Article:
This, then, is what my right hon. friend did. And he has the audacity to come to this House and say that these conditions were created by hie opponents, although all along he was the chief actor in the drama. Now, what did he do further? He was not content with taking over the railways mentioned, but in 1919 he asked the House to authorize bis Government to make an agreement for the acquisition of the Grand Trunk. That agreement was made and the road was taken over. Then there were arbitrations as to values, all the dealings with complicated stock, and so on. He it was who took over the Grand Trunk. These are the railways which belong to the Canadian people and which this Government has to deal with. Would it, then, not be a most desirable thing, before we embark upon any enterprise of Government operation involving the expenditure of large sums of money, to inquire fully into the matter as suggested in the Speech from the Throne? The member for South York (Mr. Maclean) has been talking public ownership in this House for a great many years, but able as he is I would not say that he is an expert on railway transportation. Nor would I say that the former mayor of Toronto, who represents North Toronto (Mr. Church) and who spoke yesterday very lengtaily and very glibly about "co-operation" and "co-ordination," is an expert on transportation, even though he did say that he could effect this co-ordination in twenty-four hours. The transportation question involves the most important considerations in the life of a country; men are trained from boyhood in its technicalities, in its details, in matters connected with administration. Would it not therefore, be prudent to seek the advice of those

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who give their lives to the perfecting of their knowledge in regard to railway matters? Surely, ordinary common prudence should prompt us to say that the Government would have been right in suggesting that there should be an inquiry. Do you not think that instead of dealing in generalities we ought to have a statement before the House-and the Government, no doubt, will have it before them-as to just what the financial position of the Grand Trunk is? I am told that the deficit on the Grand Trunk last year was $15,000,000, Last year the deficit on the Canadian Northern was $70,000,000, of which amount $33,000,000 went to pay interest upon mortgage and bonds. It has been said that this deficit is due to the increased wages of employes, but the blue book shows that the increase in wages amounted to only $12,000,000, so that the deficit cannot be due to that alone; there must be other important reasons for it. I submit, therefore, that this House should know the exact financial position of all these railways before we embark upon any new policy or lay down any new lines.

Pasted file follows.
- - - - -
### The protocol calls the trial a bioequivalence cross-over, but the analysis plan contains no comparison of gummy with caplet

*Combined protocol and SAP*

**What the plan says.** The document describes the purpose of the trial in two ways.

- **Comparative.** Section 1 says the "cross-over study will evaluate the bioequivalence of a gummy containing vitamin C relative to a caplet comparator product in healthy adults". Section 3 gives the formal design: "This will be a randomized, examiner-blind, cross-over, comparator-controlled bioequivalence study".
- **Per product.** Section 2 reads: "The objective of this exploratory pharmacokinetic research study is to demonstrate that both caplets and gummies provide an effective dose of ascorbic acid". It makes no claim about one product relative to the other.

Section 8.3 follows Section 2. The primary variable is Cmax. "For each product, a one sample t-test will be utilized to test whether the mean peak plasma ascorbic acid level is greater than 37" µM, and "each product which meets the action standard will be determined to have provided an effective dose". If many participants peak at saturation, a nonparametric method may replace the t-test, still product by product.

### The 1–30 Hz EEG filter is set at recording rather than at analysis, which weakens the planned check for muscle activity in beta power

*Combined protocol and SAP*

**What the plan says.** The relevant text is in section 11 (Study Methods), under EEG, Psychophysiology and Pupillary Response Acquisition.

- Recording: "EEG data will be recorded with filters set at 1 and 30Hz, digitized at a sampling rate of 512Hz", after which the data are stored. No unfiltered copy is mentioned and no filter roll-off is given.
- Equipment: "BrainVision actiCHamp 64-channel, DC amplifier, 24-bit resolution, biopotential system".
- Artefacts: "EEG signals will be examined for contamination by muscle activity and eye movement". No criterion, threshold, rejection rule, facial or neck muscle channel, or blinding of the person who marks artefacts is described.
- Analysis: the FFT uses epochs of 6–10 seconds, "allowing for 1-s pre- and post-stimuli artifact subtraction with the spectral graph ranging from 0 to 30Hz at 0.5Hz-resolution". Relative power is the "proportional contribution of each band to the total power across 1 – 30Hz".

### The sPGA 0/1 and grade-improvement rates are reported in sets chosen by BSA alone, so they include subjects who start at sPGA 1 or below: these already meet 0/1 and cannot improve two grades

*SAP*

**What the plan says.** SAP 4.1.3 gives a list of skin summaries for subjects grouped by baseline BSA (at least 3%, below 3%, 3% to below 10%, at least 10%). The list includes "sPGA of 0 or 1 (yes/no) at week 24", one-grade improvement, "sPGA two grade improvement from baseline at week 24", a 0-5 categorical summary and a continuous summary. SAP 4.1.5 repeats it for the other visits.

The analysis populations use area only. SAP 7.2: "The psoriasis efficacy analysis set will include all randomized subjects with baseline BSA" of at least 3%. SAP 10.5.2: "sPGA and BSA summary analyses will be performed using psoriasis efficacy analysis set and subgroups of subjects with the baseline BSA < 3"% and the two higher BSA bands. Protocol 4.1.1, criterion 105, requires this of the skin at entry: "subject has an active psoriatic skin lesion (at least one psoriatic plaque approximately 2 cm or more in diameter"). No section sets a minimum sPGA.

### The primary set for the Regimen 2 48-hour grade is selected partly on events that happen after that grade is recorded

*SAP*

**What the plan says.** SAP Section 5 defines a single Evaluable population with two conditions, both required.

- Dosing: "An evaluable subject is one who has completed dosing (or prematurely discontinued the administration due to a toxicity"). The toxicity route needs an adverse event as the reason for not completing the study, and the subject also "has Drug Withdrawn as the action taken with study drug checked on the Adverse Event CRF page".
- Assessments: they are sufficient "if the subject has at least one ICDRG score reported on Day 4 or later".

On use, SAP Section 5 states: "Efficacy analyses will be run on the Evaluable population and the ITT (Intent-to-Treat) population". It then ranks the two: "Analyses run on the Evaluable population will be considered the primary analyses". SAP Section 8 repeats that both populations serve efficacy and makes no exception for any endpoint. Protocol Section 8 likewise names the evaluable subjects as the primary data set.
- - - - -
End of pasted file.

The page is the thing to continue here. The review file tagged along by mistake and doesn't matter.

We have to deal with most serious prob-elms in regard to this matter. As I have mentioned, the hon. member for North Toronto would co-ordinate this system in twenty-four hours, but I would direct the hon. gentleman's attention to the fact that the Grand Trunk railway, which is proposed to be the subject of co-ordination, does not operate only in Canada; sixteen hundred miles of it are in United States territory. Forty-one per cent of the total tonnage carried by the Grand Trunk comes from the United States; seventy per cent of its freight traffic receipts is obtained in that country. The proposal is that this Government become a competitor in the United States, a foreign country, with American railways operating there. Grave international difficulties surround, this question. There is no precedent in the world's history for one government operating a public utility within the territory of another without first making with that country a proper agreement or arriving at an understanding in regard to the matter. Take the case of the Suez canal; when the contract for that work was arranged, France and England had to obtain from the Khedive of Egypt his permission to proceed, although at the time the Khedive had very little authority. Take the case of the Panama Canal; when the United States undertook to construct that work they obtained from the newly-created Republic of Panama the
concession which was necessary before actual operations were commenced. We are in this position with regard to the United States, that this Government, owning the Grand Trunk railway in that territory, would be dependent on the federal United States Government for all the laws they might pass with regard to the road, including liability for any taxation they might impose, and liable also to taxation and legislative interference by the six or seven states through which the railway runs. What would we think in this country of such a proposition as the American Government purchasing the stock of the Canadian Pacific railway? It is not inconceivable that that might not occur. All that they would need to do would be to purchase the stock as it was offered on the exchanges. What would we in Canada say if the American Government owned all the stock of the Canadian Pacific Railway and wanted to operate that road in this country?

Topic:   THE GOVERNOR GENERAL'S SPEECH ADDRESS IN REPLY